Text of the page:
Besides being a tremendous amount of fun, this creative destruction is going to make us all rich. It has too…
I read it in the New York Times.
In his weekly column, Nobel Prize winning economist Paul Krugman wrote:
“What saved the economy was the enormous public works project known as World War II, which finally provided a fiscal stimulus adequate to the economy’s needs.”
This notion that world wide destruction ended the great depression has become an assumption that just won’t go away.
It’s fed constantly by politicians, textbooks, teachers, television pundits, and of course Paul Krugman.
But it’s wrong.
It does seem plausible though.
After all, the timing lines up. First there was a depression, then there was a war, and then things were okay.
But the timing lines up on this sequence too. First I woke up, then I relieved my bowels, and then I drove to work.
But for some reason, no one argues that emptying one’s bowels creates jobs. A sequence of events is not sufficient to prove anything.
So why do people believe this idea?
Let’s take a closer look.
Krugman and followers like to point out that unemployment fell substantially during the war—and that is absolutely true.
But what else would you expect when 29 percent of the labor force is drafted into the army?
The able-bodied men who were removed from the workforce were replaced by elderly men, women, and teenagers who had little work experience.
Although employment rose, prosperity did not.
Wartime rationing restricted people from buying houses, cars, appliances, food, and everyday items like nylon stockings were considered a luxury.
And yet, economists like Paul Krugman consider this an economic “boom.”
Nevermind that people were rationing at home, and dying abroad.
GDP (Gross Domestic Product) increased by 13 percent and employment was up, up up.
To make matters worse, the statistics Krugman bases his arguments on were largely bogus.
GDP is a dubious number under the best of circumstances, and during wartime even more so.
Normally prices are set by supply and demand, but during the war, government set prices and demand arbitrarily.
For example, the government could set the price of eggs at one dollar per dozen, order ten million eggs, and then add $10,000,000 to the GDP.
Certainly not one guy with a calculator.
The government figures are arbitrary numbers, and because so much of national output was under similar controls, there were many arbitrary numbers that contributed to GDP.
And when the war ended, Keynsian economists like Krugman were in a panic. Because the really big number was going to go down!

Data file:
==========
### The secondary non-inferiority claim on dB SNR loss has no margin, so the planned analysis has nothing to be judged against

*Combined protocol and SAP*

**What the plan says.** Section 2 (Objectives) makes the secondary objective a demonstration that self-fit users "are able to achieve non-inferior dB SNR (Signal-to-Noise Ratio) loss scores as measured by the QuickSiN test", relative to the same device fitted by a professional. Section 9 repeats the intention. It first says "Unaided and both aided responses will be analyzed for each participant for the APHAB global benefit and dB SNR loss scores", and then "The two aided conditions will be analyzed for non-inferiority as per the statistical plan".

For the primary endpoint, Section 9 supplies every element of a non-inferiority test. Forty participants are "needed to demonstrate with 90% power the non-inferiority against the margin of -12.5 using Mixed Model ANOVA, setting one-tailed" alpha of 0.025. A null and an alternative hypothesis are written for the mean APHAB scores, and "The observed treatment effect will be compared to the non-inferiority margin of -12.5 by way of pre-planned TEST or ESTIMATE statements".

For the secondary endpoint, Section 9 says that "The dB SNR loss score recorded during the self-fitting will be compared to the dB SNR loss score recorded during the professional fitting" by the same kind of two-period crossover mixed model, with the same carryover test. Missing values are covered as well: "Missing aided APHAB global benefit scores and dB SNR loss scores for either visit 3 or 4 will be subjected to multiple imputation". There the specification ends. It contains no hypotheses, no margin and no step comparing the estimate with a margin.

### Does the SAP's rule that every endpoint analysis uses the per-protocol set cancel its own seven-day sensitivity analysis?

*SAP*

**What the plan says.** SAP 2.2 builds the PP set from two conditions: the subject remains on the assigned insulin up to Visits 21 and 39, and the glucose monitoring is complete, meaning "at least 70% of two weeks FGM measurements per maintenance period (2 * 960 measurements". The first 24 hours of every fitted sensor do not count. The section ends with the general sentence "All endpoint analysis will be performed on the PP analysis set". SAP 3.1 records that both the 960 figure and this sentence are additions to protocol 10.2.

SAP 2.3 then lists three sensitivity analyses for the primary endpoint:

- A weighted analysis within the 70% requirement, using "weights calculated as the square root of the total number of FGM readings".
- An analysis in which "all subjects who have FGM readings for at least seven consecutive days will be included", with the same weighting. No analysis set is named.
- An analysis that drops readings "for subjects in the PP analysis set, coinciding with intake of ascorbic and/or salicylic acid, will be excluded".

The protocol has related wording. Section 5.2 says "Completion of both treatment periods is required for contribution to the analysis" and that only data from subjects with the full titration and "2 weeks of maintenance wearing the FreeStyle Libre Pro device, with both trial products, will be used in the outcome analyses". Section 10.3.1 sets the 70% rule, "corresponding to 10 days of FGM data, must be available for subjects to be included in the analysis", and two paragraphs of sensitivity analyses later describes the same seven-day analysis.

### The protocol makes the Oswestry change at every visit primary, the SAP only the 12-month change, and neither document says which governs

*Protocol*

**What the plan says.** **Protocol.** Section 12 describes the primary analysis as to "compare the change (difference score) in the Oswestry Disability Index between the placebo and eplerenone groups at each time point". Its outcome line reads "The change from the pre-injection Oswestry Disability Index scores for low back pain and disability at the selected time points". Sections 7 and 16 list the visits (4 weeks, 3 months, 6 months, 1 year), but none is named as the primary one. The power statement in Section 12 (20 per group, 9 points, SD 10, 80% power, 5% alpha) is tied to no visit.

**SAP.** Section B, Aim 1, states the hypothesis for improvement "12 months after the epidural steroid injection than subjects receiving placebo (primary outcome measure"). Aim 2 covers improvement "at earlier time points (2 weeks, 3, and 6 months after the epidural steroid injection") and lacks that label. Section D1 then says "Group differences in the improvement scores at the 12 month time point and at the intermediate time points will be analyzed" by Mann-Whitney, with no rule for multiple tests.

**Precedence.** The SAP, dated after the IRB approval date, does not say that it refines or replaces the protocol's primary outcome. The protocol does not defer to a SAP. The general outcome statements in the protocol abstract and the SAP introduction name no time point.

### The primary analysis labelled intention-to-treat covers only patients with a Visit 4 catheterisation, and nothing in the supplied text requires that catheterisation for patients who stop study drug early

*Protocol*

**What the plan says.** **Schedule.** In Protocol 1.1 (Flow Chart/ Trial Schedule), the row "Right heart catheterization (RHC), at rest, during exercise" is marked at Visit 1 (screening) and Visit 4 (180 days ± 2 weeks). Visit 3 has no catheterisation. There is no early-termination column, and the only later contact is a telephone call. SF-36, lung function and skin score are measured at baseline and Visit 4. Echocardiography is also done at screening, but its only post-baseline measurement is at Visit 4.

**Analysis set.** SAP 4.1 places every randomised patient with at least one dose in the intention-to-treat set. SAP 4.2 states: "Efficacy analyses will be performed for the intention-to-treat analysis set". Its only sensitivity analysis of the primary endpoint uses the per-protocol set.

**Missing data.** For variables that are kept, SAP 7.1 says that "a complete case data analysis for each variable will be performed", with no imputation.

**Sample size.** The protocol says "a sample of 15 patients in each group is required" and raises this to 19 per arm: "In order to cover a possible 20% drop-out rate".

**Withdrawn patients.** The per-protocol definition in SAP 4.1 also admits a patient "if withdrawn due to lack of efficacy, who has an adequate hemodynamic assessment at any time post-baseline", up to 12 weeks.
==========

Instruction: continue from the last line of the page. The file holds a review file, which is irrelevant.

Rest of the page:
Without the wartime employment, and with hundreds of thousands of GIs returning, they predicted a return to depression—more terrible than before.
But they were wrong.
Instead of falling into a deep depression the 1950’s were a time of ever rising living standards, not despite the end of massive government spending, but because of it.
This is a big mystery to certain economists, but common sense to everyone else.
When the economy shifts from blowing things up, to creating things consumers want, people’s lives improve.
If pressed to explain the rising prosperity that actually occurred in the post war period, Krugman will say it was, “pent-up demand.”
Or in simpler terms, people were so desperate for real goods and services after 15 years of depression and war, that companies had to make a lot of stuff and thus hire people to make the stuff so they could afford to buy the stuff.
It’s a cute story, and a great example of circular logic.
But wasn’t there plenty of demand DURING the great depression? People still wanted food and cars and clothes didn’t they?
And wasn’t there plenty of demand DURING the war? People still wanted cheese and toasters and nylon stockings didn’t they?
There is always plenty of demand.
There is no reason for it to be pent-up, nor any benefit to ‘penting it up’ besides making people miserable when they don’t need to be.
Neither you nor I can get wealthy by burning our houses down or driving our cars over a cliff.
It is just common sense.
But if it weren’t for the denial of common sense, Paul Krugman would have nothing to do.
For the next 5 years every country should provide 100% employment to all of their citizens to create the most powerful navies on earth.
Upon completion, the fleets will meet in the middle of the Pacific Ocean, and proceed to sink each other.
Then all the nations of the world can celebrate how much richer they have become by devoting 5 years of labor, millions of ton of steel, and countless production of other things that wind up at the bottom of the ocean.
Meaningless numbers to everyday human beings, but like chocolate covered crack to crackpot economists like Paul Krugman.
This silly idea is based on the mistaken notion that spending of any kind creates wealth.
It is the same silly idea that has led to the oft-repeated slogan, “consumer spending drives the economy.”
We are also told that if government takes your money and spends it on things that you can’t use, (like tanks, missiles, and bridges to nowhere) that everyone will be richer.
Some people do get richer in such undertakings – but not everyone – not even close.
Anyone who sells this kind of absurdity belongs in a lunatic asylum or a prison, but if those are all full, I suppose space can be made in the New York Times for a weekly column.
I’m not going to burn my house down or push my car off a cliff anytime soon.
But if Paul Krugman would like to give a demonstration of his economic theories using his house and his car, then I’ll bring the popcorn.
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